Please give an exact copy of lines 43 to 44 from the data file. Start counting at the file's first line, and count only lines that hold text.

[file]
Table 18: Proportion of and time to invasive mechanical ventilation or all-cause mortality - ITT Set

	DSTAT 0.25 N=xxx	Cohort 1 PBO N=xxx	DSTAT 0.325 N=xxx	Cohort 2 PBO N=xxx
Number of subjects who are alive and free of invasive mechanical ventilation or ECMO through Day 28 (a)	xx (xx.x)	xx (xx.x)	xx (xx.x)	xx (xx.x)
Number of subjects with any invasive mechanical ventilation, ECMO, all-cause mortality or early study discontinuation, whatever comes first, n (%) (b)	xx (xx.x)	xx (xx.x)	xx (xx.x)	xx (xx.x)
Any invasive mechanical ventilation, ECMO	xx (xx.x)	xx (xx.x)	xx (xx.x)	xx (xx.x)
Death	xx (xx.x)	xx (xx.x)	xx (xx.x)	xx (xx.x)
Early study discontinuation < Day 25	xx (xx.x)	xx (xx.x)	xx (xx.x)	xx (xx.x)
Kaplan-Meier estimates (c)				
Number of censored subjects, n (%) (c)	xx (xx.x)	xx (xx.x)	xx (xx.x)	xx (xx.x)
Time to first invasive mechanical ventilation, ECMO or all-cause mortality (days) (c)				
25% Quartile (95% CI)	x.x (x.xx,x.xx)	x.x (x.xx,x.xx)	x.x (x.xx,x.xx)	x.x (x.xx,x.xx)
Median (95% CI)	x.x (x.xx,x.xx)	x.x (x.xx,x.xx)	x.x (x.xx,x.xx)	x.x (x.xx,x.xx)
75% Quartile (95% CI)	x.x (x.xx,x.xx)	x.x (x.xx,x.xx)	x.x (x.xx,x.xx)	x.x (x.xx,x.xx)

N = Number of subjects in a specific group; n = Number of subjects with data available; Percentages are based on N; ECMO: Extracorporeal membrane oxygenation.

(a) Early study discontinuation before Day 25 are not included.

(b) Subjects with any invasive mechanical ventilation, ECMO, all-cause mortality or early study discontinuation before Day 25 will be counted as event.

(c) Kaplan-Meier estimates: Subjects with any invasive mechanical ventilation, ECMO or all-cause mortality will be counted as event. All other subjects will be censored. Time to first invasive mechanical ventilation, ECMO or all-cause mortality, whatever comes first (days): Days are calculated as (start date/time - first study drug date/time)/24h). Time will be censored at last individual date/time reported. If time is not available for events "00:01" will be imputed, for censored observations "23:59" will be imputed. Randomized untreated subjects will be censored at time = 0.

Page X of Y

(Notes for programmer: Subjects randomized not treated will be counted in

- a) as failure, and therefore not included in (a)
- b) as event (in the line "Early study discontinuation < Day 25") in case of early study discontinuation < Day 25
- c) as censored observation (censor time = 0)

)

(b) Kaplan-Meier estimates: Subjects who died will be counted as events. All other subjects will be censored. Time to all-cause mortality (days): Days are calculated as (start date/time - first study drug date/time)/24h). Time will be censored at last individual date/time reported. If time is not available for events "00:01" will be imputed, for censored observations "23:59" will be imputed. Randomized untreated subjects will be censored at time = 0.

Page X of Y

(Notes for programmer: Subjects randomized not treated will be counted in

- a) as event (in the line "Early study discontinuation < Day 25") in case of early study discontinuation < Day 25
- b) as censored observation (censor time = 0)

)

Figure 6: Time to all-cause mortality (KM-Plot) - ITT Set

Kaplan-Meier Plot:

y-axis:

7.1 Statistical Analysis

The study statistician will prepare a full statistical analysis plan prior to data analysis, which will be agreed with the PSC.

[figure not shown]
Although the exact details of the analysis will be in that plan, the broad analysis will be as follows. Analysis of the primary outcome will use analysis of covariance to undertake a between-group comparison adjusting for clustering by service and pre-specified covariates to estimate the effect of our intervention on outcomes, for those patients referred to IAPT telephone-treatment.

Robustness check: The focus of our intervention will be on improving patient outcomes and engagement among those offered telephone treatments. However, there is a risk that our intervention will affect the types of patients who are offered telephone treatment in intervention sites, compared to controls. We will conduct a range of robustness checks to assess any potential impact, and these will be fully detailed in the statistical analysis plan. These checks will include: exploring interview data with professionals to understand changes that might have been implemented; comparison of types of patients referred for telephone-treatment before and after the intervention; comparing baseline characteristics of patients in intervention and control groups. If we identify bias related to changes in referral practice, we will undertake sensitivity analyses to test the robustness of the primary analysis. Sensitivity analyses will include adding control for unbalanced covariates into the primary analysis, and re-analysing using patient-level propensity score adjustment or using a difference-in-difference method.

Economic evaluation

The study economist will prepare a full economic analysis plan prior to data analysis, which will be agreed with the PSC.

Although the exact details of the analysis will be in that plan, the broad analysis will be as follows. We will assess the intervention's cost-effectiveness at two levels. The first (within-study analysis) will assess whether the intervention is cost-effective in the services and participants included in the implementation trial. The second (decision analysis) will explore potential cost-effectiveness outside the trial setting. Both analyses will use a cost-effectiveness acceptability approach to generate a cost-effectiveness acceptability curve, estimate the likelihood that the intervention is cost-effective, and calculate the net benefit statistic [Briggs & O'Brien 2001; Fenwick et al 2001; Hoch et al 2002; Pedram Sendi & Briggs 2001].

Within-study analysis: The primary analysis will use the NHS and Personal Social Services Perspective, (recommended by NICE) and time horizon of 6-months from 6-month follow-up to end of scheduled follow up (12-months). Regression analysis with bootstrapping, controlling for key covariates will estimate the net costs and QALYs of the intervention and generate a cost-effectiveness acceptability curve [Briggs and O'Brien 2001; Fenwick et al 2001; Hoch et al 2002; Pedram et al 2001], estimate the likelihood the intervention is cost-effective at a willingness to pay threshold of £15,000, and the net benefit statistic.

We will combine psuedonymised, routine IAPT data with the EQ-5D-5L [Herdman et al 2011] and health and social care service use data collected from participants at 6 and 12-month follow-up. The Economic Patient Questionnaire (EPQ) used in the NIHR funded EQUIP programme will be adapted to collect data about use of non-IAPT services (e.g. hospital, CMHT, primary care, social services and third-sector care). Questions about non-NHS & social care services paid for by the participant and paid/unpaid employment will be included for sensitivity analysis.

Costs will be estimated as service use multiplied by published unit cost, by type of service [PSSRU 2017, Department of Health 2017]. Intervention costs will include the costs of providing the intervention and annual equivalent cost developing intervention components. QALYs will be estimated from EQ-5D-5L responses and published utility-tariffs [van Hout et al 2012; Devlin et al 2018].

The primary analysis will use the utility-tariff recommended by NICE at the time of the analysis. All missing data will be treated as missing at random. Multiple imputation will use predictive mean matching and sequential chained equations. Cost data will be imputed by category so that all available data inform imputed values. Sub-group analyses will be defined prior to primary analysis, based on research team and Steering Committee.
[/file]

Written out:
Costs will be estimated as service use multiplied by published unit cost, by type of service [PSSRU 2017, Department of Health 2017]. Intervention costs will include the costs of providing the intervention and annual equivalent cost developing intervention components. QALYs will be estimated from EQ-5D-5L responses and published utility-tariffs [van Hout et al 2012; Devlin et al 2018].

The primary analysis will use the utility-tariff recommended by NICE at the time of the analysis. All missing data will be treated as missing at random. Multiple imputation will use predictive mean matching and sequential chained equations. Cost data will be imputed by category so that all available data inform imputed values. Sub-group analyses will be defined prior to primary analysis, based on research team and Steering Committee.